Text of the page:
Partner Insight: Social norms - the growing bond market that is increasingly delivering impact

After a decade of investing, here are the reasons Columbia Threadneedle Investments remain excited about the social impact potential of the bond market

clock • 4 min read
Partner Insight: Social norms - the growing bond market that is increasingly delivering impact

In 2016 the Social Bond Guidelines were published, paving the way for corporates to issue bonds where the proceeds would be ringfenced for purely social projects. The social bond market subsequently saw some issuance, mainly from sovereigns, but it really took off after the Covid-19 pandemic (Figure 1).


Figure 1: green, social and sustainability bond issuance

Source: Bloomberg, Columbia Threadneedle Investments, as at 23 August 2023

Post-Covid we have seen a greater awareness of financing which targets social outcomes, and the breadth and depth of the labelled social bond market has steadily increased. Corporates are now issuing labelled social bonds, with banks among the most impactful issuers: Intesa issued an inaugural $750 million social bond in May 2023 which relates to programmes aimed at alleviating unemployment stemming from crises, and relief from natural disaster and health or social emergencies; AIB has $1.75 billion of social issuance related to healthcare, education and social and affordable housing; and CaxiaBank has issued $5 billion since 2019 mostly relating to jobs creation and business loans.[1]

Indeed, the conversation has now switched from whether to issue a green bond to how to issue the right type of green, social or sustainability bond. 

Recognition of social Issues in the wider labelled market

As well as social bonds, there are also green bonds which ringfence proceeds for green projects, and sustainability bonds which may fund both green and social projects. Within both these areas, however, we have seen improvement in the prevalence and awareness of social issues. We first saw this from the UK Treasury green gilt, whereby the use-of-proceeds is focused on green infrastructure and social co-benefits through the creation of green jobs.[2] The reporting around these bonds will improve the understanding of how green projects may produce social co-benefits such as job creation, improved transportation and more energy efficient homes.

We have also seen an increase in sustainability-linked bonds (SLB) issued with social KPIs. For example, the Chile government issued an SLB[3] which included carbon targets and a commitment to improve the number of women in board positions to at least 40% in companies under the scope of the Financial Market Commission by 2031. However, we have not changed our view that SLBs as a market requires significant improvements in thought and intent, particularly around the setting of stringent and challenging targets. But we are pleased social KPIs are coming into play.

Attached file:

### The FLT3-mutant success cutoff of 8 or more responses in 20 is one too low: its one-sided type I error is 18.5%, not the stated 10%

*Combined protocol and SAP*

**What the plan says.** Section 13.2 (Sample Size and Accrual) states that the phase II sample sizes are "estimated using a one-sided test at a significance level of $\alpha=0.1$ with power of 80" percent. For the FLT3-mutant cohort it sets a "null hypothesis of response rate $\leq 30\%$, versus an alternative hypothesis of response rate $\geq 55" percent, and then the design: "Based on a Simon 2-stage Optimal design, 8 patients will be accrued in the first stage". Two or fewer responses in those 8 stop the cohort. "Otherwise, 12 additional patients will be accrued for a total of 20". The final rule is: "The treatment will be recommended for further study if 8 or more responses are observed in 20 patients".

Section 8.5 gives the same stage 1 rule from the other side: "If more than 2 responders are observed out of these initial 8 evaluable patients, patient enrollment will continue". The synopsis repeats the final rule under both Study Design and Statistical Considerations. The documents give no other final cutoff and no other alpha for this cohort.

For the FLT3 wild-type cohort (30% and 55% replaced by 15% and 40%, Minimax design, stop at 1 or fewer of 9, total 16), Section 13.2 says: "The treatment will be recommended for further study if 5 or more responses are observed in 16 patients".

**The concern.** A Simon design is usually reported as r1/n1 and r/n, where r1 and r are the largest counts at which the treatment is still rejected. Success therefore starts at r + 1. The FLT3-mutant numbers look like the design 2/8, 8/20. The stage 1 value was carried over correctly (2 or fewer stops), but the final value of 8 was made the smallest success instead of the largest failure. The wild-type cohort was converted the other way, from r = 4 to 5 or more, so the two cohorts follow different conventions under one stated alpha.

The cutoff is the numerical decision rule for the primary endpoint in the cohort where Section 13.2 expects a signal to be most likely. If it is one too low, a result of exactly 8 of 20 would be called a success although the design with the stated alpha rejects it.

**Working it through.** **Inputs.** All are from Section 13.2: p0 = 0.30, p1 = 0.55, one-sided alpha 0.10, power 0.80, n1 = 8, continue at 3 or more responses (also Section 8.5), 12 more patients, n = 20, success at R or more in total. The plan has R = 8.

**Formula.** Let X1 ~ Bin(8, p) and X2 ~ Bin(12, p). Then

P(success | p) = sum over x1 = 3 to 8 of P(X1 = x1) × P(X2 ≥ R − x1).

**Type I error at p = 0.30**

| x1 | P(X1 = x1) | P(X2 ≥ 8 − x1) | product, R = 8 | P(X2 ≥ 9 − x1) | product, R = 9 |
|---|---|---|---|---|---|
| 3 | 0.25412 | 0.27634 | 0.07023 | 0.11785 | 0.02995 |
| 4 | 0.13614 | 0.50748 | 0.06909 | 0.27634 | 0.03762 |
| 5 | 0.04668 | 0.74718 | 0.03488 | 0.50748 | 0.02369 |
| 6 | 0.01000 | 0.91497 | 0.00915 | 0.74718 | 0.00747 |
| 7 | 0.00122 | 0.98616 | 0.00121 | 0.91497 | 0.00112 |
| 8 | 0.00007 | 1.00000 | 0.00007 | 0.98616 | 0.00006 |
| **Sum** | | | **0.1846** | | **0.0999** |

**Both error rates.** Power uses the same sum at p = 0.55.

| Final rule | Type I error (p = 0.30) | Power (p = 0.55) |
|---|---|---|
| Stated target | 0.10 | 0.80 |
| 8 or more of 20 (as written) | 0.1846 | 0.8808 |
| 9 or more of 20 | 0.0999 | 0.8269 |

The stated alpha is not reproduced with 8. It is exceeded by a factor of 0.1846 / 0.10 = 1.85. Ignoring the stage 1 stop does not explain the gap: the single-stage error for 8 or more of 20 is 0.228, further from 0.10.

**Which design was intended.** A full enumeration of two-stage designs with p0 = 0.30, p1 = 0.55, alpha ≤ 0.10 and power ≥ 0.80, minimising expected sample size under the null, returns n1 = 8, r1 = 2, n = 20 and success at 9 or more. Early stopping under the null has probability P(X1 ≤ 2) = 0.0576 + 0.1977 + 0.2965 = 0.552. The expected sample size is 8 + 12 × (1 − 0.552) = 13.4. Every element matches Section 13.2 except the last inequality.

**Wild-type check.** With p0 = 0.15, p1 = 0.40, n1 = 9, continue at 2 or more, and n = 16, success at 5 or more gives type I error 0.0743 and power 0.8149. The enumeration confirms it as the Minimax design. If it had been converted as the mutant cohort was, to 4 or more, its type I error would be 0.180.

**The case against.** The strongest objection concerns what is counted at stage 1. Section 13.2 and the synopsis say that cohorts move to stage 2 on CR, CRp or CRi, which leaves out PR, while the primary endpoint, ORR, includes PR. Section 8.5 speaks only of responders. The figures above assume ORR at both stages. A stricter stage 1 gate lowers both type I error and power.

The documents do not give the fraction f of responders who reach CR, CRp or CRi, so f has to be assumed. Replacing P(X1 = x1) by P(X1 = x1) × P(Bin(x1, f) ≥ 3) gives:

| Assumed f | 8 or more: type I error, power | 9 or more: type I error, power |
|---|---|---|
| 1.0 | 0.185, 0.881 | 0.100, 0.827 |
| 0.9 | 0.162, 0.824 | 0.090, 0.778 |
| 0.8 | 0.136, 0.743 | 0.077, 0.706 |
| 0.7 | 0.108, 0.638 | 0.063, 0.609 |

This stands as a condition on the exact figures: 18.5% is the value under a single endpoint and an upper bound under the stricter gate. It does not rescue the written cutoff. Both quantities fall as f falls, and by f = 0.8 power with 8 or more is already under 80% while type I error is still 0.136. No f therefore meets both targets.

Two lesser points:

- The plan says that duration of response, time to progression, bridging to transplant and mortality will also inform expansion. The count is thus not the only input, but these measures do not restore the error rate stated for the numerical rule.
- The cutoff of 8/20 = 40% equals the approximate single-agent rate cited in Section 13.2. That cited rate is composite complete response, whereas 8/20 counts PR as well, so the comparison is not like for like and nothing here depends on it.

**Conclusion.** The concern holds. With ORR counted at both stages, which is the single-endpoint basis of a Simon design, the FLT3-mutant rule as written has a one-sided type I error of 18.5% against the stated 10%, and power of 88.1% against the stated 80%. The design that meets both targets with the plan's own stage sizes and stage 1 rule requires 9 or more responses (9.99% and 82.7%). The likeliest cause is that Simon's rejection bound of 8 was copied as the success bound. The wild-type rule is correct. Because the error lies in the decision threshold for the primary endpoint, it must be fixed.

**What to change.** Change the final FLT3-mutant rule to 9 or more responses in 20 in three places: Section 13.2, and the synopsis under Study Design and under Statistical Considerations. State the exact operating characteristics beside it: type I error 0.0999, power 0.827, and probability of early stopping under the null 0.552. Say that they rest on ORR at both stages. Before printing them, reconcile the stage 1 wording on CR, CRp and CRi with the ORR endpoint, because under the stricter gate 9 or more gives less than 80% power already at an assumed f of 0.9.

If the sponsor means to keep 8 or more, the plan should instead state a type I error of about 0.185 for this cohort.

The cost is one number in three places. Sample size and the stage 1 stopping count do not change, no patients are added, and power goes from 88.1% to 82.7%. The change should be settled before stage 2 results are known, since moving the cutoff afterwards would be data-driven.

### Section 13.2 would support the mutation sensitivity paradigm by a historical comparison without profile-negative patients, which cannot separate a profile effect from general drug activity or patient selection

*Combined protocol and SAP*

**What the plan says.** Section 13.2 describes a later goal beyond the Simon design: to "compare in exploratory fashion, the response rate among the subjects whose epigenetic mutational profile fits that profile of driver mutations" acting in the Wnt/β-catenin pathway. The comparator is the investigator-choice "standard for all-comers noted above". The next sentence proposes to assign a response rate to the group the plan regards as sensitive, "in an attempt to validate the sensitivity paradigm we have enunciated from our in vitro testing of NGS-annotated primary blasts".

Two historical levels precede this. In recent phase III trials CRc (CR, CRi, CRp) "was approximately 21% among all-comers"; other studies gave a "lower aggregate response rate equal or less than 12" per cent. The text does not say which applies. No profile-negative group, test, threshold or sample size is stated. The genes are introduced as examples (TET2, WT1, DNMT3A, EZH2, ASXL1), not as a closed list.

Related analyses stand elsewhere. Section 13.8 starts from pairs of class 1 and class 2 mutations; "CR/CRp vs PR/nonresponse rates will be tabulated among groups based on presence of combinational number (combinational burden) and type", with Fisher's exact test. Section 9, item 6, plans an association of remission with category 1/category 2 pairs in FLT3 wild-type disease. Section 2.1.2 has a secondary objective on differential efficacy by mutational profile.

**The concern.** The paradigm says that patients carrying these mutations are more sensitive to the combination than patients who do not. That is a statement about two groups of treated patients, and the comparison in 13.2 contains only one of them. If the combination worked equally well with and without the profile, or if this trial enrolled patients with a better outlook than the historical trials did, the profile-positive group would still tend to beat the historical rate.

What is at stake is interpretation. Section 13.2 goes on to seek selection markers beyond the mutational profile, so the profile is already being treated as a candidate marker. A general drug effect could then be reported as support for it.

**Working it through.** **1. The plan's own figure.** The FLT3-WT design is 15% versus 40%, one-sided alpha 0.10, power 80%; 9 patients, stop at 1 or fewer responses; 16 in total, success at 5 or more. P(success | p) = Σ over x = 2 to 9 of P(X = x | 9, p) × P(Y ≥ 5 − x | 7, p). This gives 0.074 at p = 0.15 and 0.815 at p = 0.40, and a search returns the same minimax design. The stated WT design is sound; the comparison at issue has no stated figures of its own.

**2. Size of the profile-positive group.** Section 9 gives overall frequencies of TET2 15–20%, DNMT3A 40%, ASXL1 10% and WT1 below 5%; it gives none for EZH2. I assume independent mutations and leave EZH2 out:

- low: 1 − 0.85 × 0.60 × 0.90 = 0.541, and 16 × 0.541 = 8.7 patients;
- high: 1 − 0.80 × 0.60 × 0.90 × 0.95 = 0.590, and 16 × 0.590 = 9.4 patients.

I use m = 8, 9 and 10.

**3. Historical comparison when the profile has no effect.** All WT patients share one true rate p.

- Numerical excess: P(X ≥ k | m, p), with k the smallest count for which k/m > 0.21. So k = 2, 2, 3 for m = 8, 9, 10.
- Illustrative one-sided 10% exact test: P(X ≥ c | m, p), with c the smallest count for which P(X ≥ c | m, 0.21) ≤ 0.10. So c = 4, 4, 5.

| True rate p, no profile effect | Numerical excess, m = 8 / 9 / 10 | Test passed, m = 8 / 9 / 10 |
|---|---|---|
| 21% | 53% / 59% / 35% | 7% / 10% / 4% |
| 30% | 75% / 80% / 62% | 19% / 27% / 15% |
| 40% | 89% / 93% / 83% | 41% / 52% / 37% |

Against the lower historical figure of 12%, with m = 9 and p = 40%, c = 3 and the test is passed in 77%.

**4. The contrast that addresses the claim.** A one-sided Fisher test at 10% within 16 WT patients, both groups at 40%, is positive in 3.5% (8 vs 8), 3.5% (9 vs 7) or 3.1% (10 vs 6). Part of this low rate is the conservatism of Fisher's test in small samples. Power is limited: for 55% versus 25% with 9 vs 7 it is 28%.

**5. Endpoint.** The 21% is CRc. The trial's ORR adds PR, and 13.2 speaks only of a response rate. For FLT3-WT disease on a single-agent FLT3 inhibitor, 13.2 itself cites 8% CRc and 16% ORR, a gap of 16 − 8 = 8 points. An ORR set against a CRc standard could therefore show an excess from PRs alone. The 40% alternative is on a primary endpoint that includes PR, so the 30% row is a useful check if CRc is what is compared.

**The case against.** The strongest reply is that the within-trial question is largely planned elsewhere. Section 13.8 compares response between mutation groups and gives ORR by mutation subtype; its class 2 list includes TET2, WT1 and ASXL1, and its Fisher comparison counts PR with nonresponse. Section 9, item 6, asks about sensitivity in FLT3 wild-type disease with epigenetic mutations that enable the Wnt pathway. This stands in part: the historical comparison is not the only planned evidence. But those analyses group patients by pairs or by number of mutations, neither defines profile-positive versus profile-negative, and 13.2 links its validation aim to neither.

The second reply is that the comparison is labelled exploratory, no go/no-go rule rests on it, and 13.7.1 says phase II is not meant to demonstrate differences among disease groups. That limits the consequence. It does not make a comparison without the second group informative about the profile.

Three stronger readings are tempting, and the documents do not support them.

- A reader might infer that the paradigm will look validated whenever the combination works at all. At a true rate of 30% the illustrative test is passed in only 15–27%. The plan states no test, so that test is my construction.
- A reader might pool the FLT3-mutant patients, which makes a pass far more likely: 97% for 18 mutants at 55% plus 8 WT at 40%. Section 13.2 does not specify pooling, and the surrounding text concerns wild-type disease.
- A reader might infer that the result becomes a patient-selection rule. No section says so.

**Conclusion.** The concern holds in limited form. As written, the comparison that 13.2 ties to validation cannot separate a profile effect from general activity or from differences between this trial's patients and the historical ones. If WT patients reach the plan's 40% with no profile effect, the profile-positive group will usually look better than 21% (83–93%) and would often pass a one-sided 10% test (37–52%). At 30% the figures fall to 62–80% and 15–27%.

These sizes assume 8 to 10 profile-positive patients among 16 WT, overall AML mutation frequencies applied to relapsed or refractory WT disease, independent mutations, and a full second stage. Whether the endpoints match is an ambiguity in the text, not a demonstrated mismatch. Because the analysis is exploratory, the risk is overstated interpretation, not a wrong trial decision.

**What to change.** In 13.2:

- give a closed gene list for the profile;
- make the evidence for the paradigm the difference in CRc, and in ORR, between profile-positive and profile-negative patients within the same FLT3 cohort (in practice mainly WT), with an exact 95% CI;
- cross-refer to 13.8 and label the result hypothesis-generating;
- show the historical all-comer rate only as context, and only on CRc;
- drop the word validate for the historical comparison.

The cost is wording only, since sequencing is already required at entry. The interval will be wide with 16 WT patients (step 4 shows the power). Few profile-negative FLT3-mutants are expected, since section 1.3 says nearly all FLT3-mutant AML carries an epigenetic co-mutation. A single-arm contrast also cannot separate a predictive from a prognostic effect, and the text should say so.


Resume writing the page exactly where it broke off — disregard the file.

Reporting of impact gets better and better

While the reporting requirements outlined by ICMA guidelines are useful, we believe there is scope for improvement. We would like to see greater focus on evidence of impact across the market - for example, listing key social and environmental metrics in relation to the impact generated is essential. We also propose that reporting should include metrics relating to surveying target populations in order to assess how beneficial the projects have been. Few issuers do this, although CaxiaBank's social bond impact report is an exception and, in our opinion, the best-in-class to which all impact reports should aspire.

Experimenting with different bond structures

Themed bonds are now being issued commonly in the market, ringfencing proceeds for projects which support a specific issue. One such example is Asia Development Bank (ADB), which issued a series of ICMA-compliant social inclusion gender bonds in 2022.This raised more than US$2.9 billion and focus on programmes, projects, investments and loans in gender equality and women's empowerment.[4] These programmes also recognise the vulnerability of women in climate shocks, as well as the important role women need to play in climate adaptation and in resilience strategies that deal with disaster and climate-related shocks and stresses.

We have now seen further gender bonds, specific geography-targeting bonds, healthcare and education bonds issued. This continued innovation is a positive indicator of how financial instruments can produce solutions to real world issues. 

Conclusions

The social bond market has come a long way, with the breadth and depth of issuance growing hugely. As active investors, Columbia Threadneedle wants to positively influence the market and encourage the right kind of issuance, but also lobby governments, agencies and other market participants to alert them to the potential of social bonds.

To that end, we are working on engagement within reporting and in particular to increase the prevalence of surveys; we want to see sustained improvements in sustainability-linked bond targets, which we believe can be a powerful tool; and we want to see new forms of issuance from governments and corporates - where, for example, is an NHS bond?

As a leading voice and advocate of the social (and green) bond markets we are excited about the potential of this growing market.



[1] BofA Global Research, Social Bonds: a developing market, 10 July 2023

[2] Gov.uk, UK's first Green Gilt raises £10 billion for green projects, 21 September 2021

[3] Gobierno de Chile, Sustainability-linked Bonds, June 2023

[4] ADB, Gender Bonds: From Incidental to Center Stage, February 2023

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